However, no two battery cells could be the same. Such differences could be internal resistance, degradation level, nominal capacity, ambient temperature, etc. These inevitable differences among the cells in a battery string would lead to imbalance, which would cause many problems. Due to the “Bucket Effects”, the actual available capacity of the battery string would dramatically decrease. Overcharge and/or overdischarge could also be potentially caused by the imbalance, which is dangerous for batteries. Battery balancing is of paramount importance to maintain the performance and enhance the cycle life.

### 4.1. Existing balancing topologies

Many battery balancing methods have been presented in previous studies [53-66], which could be categorized as passive balancing methods and active balancing methods. For passive balancing methods [67-69], the excess energy would be removed from high-energy cell(s) through resistors. The energy is dissipated as heat through resistors, which not only wastes electricity energy, but also increases thermal control difficulty of the battery pack. Besides, only the high-energy battery cells work in the balancing process. A large amount of energy would be wasted if most of the battery cells have higher energy than some other cells.

For active balancing methods, active switching circuits are utilized to transfer energy between cells or between the cell(s) and the battery string. Compared to passive balancing methods, wasted energy will be very little. However, to fulfill the functions stated above, more switches and associated components are needed, which would lead to increased cost and reliability concerns. The cost and reliability should be carefully considered to make active balancing more competitive, including but not limited to, reducing the components, simplifying the structure of the topology, and reducing the control complexity.

A bi-directional buck-boost converter-based balancing topology [59-61] is shown in Figure 10a, which is referred to as Topology 1. In this method, a buck-boost converter is formed to transfer energy from a high energy cell to its adjacent cell. The problem is that cells can only be balanced by their adjacent cells. More than one step will be needed if the two cells that need to be balanced have a long distance (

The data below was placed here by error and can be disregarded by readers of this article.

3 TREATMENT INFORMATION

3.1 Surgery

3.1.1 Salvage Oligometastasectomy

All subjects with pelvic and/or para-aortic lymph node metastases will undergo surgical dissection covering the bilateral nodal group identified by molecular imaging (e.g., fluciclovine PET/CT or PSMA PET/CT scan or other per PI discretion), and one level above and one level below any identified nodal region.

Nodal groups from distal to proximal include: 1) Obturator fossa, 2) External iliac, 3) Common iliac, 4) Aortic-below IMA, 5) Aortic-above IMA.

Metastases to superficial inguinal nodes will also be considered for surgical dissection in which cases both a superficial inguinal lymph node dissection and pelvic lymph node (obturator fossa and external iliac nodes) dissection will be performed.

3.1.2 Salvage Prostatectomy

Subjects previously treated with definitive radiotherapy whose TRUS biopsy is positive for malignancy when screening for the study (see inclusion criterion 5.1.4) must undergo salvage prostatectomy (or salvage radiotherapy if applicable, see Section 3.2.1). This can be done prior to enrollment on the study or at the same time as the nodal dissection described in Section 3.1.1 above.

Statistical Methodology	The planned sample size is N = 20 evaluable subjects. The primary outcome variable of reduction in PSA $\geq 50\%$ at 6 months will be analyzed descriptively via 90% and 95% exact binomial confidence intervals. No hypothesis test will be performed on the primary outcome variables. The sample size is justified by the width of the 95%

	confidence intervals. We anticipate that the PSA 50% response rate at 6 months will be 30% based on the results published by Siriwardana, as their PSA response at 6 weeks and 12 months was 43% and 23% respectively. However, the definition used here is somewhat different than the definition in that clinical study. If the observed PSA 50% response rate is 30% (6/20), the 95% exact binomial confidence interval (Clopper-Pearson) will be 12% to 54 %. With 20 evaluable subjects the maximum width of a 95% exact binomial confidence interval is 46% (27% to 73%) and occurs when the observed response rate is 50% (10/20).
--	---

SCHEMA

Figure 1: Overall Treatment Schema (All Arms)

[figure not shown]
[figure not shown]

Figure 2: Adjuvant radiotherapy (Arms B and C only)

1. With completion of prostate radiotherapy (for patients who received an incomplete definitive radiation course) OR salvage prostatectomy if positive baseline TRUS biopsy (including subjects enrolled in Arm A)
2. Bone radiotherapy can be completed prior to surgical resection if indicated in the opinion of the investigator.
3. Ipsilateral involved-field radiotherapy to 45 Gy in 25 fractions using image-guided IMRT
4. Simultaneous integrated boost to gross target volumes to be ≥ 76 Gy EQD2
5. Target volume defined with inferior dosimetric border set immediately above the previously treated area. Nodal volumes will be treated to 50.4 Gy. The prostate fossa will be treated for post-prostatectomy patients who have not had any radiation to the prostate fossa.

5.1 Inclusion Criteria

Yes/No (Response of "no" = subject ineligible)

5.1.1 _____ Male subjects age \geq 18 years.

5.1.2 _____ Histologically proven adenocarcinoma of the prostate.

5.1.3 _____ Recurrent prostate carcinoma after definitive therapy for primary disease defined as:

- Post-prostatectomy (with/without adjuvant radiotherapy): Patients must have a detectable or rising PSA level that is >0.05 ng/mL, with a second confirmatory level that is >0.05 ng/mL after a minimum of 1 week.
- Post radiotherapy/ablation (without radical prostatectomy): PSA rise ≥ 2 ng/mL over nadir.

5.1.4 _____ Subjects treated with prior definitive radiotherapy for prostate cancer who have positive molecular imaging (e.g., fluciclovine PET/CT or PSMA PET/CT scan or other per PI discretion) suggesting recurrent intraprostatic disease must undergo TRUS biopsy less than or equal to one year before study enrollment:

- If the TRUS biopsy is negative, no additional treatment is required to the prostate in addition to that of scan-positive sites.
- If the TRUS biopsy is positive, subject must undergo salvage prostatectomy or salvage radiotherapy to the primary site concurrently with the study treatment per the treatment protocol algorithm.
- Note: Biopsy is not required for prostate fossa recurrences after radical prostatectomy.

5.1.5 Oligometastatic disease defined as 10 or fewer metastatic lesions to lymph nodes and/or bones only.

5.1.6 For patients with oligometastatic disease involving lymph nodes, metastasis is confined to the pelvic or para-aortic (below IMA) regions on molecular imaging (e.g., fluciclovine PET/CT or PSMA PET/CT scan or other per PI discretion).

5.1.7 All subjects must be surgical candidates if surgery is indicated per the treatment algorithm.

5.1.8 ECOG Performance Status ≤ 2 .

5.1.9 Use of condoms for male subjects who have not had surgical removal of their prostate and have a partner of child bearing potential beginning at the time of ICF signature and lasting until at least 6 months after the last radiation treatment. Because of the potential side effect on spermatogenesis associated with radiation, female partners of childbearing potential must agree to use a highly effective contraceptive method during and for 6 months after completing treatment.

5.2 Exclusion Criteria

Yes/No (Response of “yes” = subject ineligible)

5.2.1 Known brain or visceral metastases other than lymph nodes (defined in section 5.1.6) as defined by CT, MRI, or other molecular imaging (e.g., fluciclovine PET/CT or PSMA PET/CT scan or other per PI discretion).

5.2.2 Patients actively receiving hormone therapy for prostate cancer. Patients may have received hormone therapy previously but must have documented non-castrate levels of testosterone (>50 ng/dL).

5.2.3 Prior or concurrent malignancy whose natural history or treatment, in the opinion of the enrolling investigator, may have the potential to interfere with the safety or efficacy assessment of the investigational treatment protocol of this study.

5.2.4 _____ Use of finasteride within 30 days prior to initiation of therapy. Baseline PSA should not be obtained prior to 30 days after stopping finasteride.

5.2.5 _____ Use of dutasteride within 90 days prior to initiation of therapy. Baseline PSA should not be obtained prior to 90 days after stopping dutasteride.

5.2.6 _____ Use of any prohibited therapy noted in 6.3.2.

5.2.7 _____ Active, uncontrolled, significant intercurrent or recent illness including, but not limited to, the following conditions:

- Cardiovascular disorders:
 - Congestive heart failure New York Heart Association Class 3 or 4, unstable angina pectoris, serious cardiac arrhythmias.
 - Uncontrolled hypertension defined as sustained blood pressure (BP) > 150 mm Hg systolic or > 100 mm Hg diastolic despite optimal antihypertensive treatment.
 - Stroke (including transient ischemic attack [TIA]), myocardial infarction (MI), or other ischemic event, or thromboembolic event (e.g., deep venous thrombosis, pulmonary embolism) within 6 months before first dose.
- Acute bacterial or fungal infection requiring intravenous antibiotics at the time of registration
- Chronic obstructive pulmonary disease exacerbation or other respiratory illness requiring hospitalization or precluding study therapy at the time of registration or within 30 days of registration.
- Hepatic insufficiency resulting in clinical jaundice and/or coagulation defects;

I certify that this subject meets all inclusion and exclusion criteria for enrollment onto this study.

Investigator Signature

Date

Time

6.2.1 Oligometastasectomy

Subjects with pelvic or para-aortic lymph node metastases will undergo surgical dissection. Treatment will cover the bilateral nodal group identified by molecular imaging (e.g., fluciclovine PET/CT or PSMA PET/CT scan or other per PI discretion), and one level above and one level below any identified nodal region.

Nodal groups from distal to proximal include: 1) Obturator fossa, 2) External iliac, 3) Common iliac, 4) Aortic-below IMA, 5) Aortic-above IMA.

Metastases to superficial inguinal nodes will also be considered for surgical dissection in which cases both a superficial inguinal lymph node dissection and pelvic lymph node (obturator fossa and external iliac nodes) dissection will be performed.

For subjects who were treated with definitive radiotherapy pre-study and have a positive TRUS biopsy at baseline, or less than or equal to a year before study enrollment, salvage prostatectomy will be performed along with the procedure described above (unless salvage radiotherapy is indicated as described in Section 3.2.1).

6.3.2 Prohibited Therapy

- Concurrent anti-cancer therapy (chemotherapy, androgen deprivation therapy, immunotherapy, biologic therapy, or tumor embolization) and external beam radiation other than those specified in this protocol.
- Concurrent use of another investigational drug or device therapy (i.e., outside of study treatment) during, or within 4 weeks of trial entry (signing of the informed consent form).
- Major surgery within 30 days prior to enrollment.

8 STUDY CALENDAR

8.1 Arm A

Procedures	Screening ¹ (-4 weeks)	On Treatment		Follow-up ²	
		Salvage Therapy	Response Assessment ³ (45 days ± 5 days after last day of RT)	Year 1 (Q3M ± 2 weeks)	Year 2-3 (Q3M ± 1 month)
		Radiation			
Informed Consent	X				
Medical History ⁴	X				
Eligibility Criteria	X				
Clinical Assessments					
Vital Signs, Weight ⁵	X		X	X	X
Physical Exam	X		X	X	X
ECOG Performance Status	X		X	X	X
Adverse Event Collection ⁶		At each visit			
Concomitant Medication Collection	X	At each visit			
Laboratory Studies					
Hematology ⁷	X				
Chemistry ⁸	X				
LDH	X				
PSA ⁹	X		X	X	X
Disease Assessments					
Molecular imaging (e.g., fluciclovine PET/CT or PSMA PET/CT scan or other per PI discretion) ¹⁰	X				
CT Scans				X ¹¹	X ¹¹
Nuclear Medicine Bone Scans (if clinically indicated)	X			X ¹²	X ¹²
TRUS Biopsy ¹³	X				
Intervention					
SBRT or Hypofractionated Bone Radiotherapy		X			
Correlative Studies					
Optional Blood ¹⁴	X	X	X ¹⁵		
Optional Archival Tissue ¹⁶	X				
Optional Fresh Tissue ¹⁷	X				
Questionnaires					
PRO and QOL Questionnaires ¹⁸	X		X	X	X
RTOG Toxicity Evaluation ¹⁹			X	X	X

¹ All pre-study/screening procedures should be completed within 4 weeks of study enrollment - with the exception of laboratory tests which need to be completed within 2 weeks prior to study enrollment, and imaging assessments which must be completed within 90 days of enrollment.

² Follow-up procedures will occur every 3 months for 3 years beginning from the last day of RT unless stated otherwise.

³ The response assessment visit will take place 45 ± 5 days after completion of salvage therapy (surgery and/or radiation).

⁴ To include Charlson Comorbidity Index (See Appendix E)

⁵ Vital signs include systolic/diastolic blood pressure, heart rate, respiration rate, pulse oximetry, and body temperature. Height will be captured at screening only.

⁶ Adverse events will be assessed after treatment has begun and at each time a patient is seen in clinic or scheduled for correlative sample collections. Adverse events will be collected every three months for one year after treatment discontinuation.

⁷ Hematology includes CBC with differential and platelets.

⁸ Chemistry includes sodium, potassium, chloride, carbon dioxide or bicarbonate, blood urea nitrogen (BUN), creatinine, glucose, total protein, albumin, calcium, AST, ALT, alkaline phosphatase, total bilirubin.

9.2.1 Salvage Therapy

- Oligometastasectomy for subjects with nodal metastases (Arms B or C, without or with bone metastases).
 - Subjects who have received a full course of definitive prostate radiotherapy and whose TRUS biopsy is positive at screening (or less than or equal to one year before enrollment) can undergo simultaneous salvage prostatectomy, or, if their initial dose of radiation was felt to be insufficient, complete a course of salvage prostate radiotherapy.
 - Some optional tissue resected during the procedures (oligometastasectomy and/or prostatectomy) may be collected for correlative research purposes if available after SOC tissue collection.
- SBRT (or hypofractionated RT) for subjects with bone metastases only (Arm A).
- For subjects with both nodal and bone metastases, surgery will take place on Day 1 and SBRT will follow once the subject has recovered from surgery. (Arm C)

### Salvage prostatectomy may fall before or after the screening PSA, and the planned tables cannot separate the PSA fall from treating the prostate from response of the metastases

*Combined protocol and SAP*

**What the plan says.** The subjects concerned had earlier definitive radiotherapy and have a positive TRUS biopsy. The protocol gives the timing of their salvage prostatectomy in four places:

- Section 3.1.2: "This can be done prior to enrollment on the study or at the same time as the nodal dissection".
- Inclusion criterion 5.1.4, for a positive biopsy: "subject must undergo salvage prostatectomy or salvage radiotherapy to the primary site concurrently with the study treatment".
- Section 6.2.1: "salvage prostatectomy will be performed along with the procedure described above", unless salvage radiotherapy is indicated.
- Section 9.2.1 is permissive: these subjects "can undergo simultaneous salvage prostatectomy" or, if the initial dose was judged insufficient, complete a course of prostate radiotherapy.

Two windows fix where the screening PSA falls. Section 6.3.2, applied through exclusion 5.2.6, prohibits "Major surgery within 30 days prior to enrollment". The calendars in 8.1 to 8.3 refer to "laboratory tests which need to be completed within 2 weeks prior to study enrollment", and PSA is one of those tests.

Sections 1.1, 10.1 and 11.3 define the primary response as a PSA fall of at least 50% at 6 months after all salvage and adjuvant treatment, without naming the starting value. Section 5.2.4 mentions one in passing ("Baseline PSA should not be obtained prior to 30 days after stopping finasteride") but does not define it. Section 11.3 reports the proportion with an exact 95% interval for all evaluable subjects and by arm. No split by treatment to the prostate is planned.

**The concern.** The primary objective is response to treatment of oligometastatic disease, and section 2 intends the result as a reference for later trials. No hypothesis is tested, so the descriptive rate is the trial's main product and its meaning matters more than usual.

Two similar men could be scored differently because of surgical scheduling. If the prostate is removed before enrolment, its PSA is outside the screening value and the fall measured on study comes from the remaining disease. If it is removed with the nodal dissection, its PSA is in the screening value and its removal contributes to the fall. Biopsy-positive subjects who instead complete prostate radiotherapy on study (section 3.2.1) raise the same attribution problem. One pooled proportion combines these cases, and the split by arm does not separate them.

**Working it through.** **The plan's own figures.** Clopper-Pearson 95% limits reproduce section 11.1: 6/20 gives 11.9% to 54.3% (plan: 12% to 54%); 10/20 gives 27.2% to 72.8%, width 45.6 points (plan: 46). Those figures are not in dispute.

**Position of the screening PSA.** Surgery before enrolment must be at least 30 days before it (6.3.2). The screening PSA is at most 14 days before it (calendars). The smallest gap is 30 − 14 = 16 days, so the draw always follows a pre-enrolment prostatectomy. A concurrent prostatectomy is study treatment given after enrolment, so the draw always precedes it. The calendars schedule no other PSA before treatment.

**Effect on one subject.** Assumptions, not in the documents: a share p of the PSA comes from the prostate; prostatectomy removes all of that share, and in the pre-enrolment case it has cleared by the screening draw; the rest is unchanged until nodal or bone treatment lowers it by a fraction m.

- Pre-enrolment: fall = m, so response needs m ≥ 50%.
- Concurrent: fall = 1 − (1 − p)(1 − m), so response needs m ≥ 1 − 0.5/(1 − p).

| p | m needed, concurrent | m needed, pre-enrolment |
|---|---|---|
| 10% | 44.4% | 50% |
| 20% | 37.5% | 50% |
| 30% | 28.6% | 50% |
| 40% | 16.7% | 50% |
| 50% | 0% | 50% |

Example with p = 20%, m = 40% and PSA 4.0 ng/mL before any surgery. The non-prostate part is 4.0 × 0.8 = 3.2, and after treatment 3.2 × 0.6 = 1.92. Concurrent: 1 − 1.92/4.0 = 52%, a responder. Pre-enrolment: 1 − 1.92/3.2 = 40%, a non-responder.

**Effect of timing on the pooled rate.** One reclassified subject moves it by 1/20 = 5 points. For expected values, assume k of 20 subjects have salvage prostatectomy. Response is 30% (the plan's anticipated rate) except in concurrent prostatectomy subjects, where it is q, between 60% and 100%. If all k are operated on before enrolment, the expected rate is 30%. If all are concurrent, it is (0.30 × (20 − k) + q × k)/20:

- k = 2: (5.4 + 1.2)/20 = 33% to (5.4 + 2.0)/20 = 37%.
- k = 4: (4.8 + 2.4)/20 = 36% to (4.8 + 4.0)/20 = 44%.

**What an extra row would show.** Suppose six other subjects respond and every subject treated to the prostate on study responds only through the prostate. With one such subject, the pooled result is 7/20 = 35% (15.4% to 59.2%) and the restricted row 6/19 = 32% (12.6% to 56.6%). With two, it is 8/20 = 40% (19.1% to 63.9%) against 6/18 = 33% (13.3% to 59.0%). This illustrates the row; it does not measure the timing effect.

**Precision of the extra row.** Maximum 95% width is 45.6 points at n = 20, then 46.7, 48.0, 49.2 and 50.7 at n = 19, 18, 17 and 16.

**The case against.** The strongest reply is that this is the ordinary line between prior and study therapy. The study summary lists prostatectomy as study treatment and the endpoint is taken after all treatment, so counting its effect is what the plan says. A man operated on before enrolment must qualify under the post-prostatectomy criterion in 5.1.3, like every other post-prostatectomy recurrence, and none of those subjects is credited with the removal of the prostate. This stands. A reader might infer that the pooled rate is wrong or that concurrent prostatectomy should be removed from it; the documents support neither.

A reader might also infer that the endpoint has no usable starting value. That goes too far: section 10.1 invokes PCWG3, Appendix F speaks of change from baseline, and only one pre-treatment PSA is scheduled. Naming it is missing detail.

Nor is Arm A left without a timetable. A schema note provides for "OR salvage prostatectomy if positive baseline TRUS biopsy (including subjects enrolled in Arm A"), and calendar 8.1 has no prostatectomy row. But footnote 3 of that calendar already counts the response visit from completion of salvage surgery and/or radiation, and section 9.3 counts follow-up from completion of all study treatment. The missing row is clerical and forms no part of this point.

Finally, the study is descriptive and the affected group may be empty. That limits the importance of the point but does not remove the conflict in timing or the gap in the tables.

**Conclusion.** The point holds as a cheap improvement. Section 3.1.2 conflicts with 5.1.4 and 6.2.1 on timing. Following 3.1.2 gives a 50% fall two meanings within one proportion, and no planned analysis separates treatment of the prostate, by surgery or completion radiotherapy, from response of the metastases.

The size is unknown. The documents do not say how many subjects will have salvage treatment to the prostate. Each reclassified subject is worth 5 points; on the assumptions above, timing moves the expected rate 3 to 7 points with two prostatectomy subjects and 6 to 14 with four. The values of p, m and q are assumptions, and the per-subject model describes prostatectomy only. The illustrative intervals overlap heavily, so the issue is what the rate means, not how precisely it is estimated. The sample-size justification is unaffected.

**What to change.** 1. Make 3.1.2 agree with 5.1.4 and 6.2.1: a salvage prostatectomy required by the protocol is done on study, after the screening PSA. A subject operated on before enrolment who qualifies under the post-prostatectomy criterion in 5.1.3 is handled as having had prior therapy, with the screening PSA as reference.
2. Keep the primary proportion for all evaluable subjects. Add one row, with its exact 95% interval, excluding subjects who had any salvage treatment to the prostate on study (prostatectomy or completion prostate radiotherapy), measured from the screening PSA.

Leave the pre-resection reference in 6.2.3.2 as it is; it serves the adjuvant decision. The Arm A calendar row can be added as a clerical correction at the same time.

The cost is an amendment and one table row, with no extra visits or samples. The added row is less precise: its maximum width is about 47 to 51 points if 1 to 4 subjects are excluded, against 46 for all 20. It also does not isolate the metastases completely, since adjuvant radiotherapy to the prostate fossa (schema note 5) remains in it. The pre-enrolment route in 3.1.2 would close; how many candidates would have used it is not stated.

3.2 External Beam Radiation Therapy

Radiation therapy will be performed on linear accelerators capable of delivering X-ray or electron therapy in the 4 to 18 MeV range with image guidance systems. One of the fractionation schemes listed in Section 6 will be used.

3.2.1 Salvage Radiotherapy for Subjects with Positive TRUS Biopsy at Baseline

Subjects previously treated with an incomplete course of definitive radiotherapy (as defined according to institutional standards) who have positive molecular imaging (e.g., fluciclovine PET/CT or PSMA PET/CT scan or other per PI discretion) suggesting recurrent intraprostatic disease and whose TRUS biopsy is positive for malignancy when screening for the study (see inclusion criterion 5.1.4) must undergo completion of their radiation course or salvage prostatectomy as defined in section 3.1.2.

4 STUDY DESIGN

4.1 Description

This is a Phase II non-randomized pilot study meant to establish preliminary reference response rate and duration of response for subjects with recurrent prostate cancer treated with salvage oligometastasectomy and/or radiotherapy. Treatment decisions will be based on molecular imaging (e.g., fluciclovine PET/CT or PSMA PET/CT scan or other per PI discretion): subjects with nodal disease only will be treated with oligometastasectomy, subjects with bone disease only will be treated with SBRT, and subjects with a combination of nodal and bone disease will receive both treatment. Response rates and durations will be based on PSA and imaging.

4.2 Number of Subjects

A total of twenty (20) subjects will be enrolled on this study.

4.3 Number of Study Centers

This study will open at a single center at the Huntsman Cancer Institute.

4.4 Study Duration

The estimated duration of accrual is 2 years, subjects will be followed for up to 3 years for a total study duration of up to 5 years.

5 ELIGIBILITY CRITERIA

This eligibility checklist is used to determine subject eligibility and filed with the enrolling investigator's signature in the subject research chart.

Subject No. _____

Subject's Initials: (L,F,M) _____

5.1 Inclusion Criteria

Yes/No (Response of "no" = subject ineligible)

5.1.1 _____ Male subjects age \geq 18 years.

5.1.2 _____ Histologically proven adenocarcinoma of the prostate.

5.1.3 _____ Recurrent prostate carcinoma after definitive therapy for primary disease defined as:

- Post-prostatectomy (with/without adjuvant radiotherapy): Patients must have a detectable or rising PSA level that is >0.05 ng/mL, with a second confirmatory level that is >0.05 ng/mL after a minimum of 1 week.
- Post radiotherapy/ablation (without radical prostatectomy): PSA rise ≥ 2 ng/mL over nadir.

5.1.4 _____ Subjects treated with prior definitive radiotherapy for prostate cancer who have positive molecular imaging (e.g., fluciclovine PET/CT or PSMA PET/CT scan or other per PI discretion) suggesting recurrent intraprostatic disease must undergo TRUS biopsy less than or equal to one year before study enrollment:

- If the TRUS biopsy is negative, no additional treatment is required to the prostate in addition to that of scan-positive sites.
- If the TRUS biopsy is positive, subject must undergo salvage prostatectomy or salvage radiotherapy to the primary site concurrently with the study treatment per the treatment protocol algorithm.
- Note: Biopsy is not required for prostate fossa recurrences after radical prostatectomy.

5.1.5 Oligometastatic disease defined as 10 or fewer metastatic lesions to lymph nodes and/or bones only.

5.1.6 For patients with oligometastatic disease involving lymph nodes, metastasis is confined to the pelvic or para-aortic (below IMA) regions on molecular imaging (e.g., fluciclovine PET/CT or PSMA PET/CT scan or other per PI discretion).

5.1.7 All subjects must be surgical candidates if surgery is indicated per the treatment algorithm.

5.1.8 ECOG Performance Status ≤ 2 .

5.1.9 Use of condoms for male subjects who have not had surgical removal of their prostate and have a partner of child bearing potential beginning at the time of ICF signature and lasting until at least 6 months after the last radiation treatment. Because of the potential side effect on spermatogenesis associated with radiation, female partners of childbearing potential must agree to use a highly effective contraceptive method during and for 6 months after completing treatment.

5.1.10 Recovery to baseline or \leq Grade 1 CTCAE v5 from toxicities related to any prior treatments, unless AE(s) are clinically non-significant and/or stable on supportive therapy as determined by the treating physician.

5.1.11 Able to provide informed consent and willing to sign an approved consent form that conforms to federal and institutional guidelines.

Figure 10b shows another widely used balancing topology [62, 63], which is referred to as Topology 2. In this topology, the primary winding of a bi-directional Flyback converter is connected to each cell while the secondary winding is connected to the battery string terminals. A cell to the battery string balancing method is formed in this method, t. cells could be balanced simultaneously since each cell owns a separate converter. The total balancing time could be dramatically reduced compared with Topology 1. However, for

Another widely used balancing topology is depicted in Figure 10c [60, 64-66], which is referred to as Topology 3. Only one multi-winding transformer is utilized in this topology. *n* primary windings of the transformer are connected to *n* battery cells, respectively, and the secondary winding is connected to the battery string terminals. Only one single converter is utilized in this topology compared with Topology 2. The switches used in this topology are reduced to

### 4.2. The advanced cell to cell battery balancing topology

Based on the analysis of the three popular balancing topologies discussed above (as shown in Figure 11), an advanced cell to cell battery balancing topology is proposed [70]. In this topoloy, the number of switches and the number of windings are reduced. Thus, the cost will be lower and reliability will be higher due to reduced component count. Simultaneously, a much simpler control and gate drive system is needed with fewer switches. Since the topology realizes the cell to cell balancing, balancing time and complexity of the control processes will be reduced a lot. Furthermore, since the transformer turns-ratios are low, almost equals to 1, a relatively higher balancing efficiency and small size transformer could be achieved in this topology.

In Figure 11, *I* is the main current applied to the battery string, while

In this topology, the two adjacent cells, which share one winding (

Topology 1 | Topology 2 | Topology 3 | Proposed Topology | |

Windings | n-1 | 2n | n+1 | n/2 |

Ferrite Cores | 0 | n | 1 | 1 |

Switches | 2n-2 | 2n | n+1 | n |

Switches Suffering High Voltage Stress | 0 | n | 1 | 0 |

Balancing Type | Between Adjacent Cells | Between Cell and String | Between Cell and String | Between Arbitrary Cells |

As shown in Table 1, for the proposed topology, only one switch and one winding are needed for each cell. All the switches used in the proposed topology will not suffer high voltage stress. The cost would be dramatically reduced and the controlling complexity will also be lower.